January – June 2002

January 4

The Elegant Universe
Superstrings, Hidden Dimensions and the Quest for the Ultimate Theory

by Brian Greene

"The Elegant Universe is compulsively readable... Greene threatens to do for string theory what Stephen Hawking did for black holes." – New York

In a rare blend of scientific insight and writing as elegant as the theories it explains, Brian Greene, one of the world's leading string theorists, peels away the layers of mystery surrounding string theory to reveal a universe that consists of eleven dimensions, where the fabric of space tears and repairs itself, and all matter – from the smallest quarks to the most gargantuan supernovas – is generated by the vibrations of microscopically tiny loops of energy.

with Tom at Tom and Jarka's

February 1

(Everyman's Library Pocket Poets)

Rimbaud is one of the most impressive poets of all time, never compromising himself to the drudgery of the world around him. If at any point in your life you have begun to feel like a free spirit, read Rimbaud's youthful verse and be prepared to perceive life transcendentally. Within his surrealistic vision you will find the vulnerability of weakness with the demonic anger of a possessed soul. There are poems that stir every feeling of what it's like to be young, and free and drunk on the pleasures of life. A true poet.

with Harald at Elizabeth and David's

March 1

by Gustave Flaubert

It seems somewhat surprising that Flaubert, a master of realism, would spend several years writing this novel set in Carthage. In his time, Salambo was a very controversial book, even though celebrated by critics and public, because of its specific detail, which was criticized by eminent archeologists. Gustave Flaubert had done exhaustive research, including several trips to Tunisia, in order to create as realistic a setting as possible for his novel and he defended his work vigorously. He had taken on this laborious task in order to satisfy his taste for the exotic and even the grotesque in life. Years later many of his conjectures were accepted as fact.

The main theme of the novel is the revolt of the mercenaries engaged by Carthage during the Punic wars against Rome. This army was formed from a bizarre collection of men from all over the Mediterranean, and like all armies of the time, it was loved in war but feared in peace. The novel opens with a feast given to honor their many years of sacrifice and loyalty. But soon after, feared by the citizens of the capital city, the men are sent off to an inner region.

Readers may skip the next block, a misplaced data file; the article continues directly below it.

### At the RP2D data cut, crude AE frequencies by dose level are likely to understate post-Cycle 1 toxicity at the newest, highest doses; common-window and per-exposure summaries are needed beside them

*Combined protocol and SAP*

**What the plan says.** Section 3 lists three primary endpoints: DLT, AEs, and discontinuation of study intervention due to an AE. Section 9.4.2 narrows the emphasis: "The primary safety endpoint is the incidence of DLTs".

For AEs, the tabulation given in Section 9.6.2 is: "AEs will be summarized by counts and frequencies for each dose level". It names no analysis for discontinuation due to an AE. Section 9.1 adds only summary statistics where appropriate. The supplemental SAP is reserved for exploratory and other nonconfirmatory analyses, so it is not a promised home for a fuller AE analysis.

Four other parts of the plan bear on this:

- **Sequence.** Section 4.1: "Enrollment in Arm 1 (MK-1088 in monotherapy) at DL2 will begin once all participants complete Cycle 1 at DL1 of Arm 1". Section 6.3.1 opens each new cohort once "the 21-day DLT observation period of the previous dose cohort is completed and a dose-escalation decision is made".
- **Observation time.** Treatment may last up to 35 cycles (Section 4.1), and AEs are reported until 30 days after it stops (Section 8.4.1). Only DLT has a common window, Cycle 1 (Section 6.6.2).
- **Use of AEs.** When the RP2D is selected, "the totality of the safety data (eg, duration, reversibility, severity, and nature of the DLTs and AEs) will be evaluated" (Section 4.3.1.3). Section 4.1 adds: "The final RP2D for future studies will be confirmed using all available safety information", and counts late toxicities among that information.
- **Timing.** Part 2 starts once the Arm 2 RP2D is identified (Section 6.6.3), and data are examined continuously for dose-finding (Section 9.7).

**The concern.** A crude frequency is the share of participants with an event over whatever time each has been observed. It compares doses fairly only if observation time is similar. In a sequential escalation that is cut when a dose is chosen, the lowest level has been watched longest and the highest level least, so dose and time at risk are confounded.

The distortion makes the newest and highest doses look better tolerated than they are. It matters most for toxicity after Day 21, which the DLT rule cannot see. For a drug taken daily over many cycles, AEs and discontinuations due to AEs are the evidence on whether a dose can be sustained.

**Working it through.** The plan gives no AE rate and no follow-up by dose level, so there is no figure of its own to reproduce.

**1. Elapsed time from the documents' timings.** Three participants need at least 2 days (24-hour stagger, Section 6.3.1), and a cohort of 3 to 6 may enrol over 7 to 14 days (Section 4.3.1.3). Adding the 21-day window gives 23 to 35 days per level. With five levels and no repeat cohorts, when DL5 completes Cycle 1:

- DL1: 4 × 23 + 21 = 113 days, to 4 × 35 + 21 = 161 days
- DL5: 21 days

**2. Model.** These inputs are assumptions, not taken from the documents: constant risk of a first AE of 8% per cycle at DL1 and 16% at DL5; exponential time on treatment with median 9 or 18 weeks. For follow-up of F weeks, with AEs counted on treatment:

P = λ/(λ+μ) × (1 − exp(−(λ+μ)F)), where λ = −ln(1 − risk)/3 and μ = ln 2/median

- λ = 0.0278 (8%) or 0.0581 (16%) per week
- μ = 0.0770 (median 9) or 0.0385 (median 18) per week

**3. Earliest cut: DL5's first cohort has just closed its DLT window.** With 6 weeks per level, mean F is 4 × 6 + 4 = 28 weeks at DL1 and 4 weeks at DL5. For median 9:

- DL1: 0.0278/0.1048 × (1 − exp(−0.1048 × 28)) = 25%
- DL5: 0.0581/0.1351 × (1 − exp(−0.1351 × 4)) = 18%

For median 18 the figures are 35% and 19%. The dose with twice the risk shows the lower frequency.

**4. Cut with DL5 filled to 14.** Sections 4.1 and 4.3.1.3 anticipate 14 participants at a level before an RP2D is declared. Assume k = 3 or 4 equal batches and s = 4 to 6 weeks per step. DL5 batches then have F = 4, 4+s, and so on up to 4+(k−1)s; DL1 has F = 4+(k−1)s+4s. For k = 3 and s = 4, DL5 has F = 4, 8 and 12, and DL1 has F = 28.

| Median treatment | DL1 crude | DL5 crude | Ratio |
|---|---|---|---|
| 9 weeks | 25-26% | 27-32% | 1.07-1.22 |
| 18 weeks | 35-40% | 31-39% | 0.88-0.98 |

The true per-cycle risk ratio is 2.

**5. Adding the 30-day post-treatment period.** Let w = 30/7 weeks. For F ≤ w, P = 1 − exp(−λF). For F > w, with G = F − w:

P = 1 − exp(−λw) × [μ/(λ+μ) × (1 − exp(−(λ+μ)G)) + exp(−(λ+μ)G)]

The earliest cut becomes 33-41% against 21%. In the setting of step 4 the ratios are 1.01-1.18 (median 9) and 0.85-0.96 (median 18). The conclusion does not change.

It is also the story of Matho, a Libyan soldier, and Salambo, the princess from Carthage. But all this is just a point of departure for Flaubertıs displaying his ability to find the right word - le mot juste - and his amazing talent for showing the inner motivations of his characters.

This fine historical novel can be profitably read not only for the light it sheds on unfamiliar facts but also for the richness and depth of its character development.

with Lazaro at Lazaro's

April 5


May 3

Pride and Prejudice

by Jane Austen

"It is a truth universally acknowledged, that a single man in possession of a good fortune must be in want of a wife." So begins Pride and Prejudice, Jane Austen's perfect comedy of manners - one of the most popular novels of all time - that features splendidly civilized sparring between the proud Mr. Darcy and the prejudiced Elizabeth Bennet as they play out their spirited courtship in a series of eighteenth-century drawing-room intrigues.

with Julie at Joel's

June 7

White Noise
by Don DeLillo


This is a stunning performance from one of our finest and most intelligent novelists. DeLillo's reach is broad and deep, combining acute observation of the textures of American life and analytic rigor. The accumulation of evidence is sometimes indistinguishable from burlesque as, for example, when DeLillo gives all three of Gladney's wives CIA connections. Although DeLillo consciously, and for the most part deftly, mixes modes, occasionally we see the seams between the real and the surreal; at times the observation seems a little too consciously shaped in the service of thematic impulses. But at his best DeLillo masterfully orchestrates the idioms of pop culture, science, computer technology, advertising, politics, semiotics, espionage, and about 30 other specialized vocabularies. From Jay McInerney - The New Republic

with Pat at Diane's

This and all other books in the series are available online
at one or more of the following book sellers:


About the

Bloomsbury West meets the first Friday of every month.

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